Observed spectral properties of near-Earth objects: results for population distribution, source regions, and space weathering processes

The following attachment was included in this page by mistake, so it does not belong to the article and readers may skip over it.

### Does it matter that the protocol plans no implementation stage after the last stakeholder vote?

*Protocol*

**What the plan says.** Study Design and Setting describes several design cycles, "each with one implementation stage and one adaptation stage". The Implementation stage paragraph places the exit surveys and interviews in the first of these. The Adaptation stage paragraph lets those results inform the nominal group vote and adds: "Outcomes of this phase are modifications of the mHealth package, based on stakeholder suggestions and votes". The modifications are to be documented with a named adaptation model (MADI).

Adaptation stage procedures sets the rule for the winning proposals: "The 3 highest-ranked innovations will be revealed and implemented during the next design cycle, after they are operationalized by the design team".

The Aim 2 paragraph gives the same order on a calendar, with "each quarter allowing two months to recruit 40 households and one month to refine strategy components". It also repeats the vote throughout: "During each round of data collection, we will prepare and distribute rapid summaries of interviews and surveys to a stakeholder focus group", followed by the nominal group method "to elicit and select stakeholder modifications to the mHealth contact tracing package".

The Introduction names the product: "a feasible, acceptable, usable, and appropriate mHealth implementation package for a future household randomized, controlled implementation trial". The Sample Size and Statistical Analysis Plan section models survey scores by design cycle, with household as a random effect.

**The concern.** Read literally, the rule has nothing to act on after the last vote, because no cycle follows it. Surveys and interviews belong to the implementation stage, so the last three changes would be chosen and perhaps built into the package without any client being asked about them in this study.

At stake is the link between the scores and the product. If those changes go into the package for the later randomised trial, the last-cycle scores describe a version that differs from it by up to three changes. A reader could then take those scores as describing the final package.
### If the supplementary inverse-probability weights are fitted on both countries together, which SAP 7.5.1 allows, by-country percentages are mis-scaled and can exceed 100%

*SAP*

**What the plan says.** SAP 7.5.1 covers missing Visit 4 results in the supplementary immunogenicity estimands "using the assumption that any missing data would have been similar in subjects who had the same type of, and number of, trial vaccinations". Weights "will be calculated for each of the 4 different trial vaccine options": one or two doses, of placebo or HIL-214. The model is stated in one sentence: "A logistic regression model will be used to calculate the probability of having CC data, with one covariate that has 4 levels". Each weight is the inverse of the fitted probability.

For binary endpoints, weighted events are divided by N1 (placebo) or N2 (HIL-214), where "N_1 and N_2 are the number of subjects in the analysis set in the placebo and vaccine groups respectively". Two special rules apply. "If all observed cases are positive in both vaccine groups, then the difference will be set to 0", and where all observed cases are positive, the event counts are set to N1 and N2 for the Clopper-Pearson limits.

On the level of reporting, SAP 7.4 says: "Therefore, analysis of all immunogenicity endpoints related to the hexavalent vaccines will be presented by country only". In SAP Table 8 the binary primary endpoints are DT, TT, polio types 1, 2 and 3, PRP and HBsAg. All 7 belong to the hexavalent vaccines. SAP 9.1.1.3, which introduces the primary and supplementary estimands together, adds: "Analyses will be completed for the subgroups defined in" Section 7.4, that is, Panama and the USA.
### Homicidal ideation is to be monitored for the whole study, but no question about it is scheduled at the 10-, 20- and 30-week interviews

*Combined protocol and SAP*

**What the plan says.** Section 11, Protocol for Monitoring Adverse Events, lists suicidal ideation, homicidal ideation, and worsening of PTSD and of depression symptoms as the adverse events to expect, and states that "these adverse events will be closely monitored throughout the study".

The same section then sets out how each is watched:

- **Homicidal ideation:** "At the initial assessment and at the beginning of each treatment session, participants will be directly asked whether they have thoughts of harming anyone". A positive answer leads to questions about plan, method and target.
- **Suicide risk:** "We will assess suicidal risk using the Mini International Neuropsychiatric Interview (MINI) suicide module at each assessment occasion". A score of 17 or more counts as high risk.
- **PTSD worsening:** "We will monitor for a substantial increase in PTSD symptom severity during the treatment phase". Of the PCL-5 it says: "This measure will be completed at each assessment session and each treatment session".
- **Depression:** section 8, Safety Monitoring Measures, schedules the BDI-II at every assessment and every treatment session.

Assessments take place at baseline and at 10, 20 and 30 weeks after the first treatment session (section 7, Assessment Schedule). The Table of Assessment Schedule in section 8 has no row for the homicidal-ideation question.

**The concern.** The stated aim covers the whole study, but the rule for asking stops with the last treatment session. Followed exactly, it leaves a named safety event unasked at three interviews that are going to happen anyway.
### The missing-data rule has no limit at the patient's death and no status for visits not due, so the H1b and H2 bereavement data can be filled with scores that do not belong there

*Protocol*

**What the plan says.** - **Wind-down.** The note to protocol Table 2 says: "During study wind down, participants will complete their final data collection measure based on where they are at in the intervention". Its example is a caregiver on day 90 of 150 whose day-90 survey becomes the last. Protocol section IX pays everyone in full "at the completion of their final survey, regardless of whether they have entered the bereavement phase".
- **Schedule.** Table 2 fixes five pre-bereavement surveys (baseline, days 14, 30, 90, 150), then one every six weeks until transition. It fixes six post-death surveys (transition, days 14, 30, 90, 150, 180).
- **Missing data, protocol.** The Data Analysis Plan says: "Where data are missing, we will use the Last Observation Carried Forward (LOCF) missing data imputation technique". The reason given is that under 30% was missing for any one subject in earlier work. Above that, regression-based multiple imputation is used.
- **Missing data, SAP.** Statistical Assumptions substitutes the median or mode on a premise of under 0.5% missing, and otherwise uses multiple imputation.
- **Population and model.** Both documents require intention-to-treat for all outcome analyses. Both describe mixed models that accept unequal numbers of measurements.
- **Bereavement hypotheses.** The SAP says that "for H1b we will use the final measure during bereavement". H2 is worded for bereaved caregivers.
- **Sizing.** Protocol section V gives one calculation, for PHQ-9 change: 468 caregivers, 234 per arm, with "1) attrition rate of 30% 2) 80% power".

We present new visible and near-infrared spectroscopic measurements for 252 near-Earth (NEO) and Mars-crossing (MC) objects observed from 1994 through 2002 as a complement to the Small Main-Belt Asteroid Spectroscopic Survey (SMASS, http://smass.mit.edu/). Combined with previously published SMASS results, we have an internally consistent data set of more than 400 of these objects for investigating trends related to size, orbits, and dynamical history. These data also provide the basis for producing a bias-corrected estimate for the total NEO population (Stuart and Binzel, 2004, Icarus 170, 295-311). We find 25 of the 26 Bus (1999, PhD thesis) taxonomic types are represented, with nearly 90% of the objects falling within the broad S-, Q-, X-, and C-complexes. Rare A- and E-types are more common in the MC than NEO population (about 5% compared to <1%) and may be direct evidence of slow diffusion into MC orbits from the Flora and Hungaria regions, respectively. A possible family of MC objects (C-types) may reside at the edge of the 5:2 jovian resonance. Distinct signatures are revealed for the relative contributions of different taxonomic types to the NEO population through different source regions. E-types show an origin signature from the inner belt, C-types from the mid to outer belt, and P-types from the outer belt. S- and Q-types have effectively identical main-belt source region profiles, as would be expected if they have related origins. A lack of V-types among Mars-crossers suggests entry into NEO space via rapid transport through the ν6 and 3:1 resonances from low eccentricity main-belt orbits, consistent with a Vesta origin. D-types show the strongest signature from Jupiter family comets (JFC), with a strong JFC component also seen among the X-types. A distinct taxonomic difference is found with respect to the jovian Tisserand parameter T, where C-, D-, and X-type (most likely low albedo P-class) objects predominate for T⩽3. These objects, which may be extinct comets, comprise 4% of our observed sample, but their low albedos makes this magnitude limited fraction under-representative of the true value. With our taxonomy statistics providing a strong component to the diameter limited bias correction analysis of Stuart (2003, PhD thesis), we estimate 10-18% of the NEO population above any given diameter may be extinct comets, taking into account asteroids scattered into T<3 orbits and comets scattered into T>3 orbits. In terms of possible space weathering effects, we see a size-dependent transition from ordinary chondrite-like (Q-type) objects to S-type asteroids over the size range of 0.1 to 5 km, where the transition is effectively complete at 5 km. A match between the average surface age of 5 km asteroids and the rate of space weathering could constrain models for both processes. However, space weathering may proceed at a very rapid rate compared with collisional timescales. In this case, the presence or absence of a regolith may be the determining factor for whether or not an object appears "space weathered." Thus 0.1 to 5 km appears to be a critical size range for understanding the processes, timescales, and conditions under which a regolith conducive to space weathering is generated, retained, and refreshed.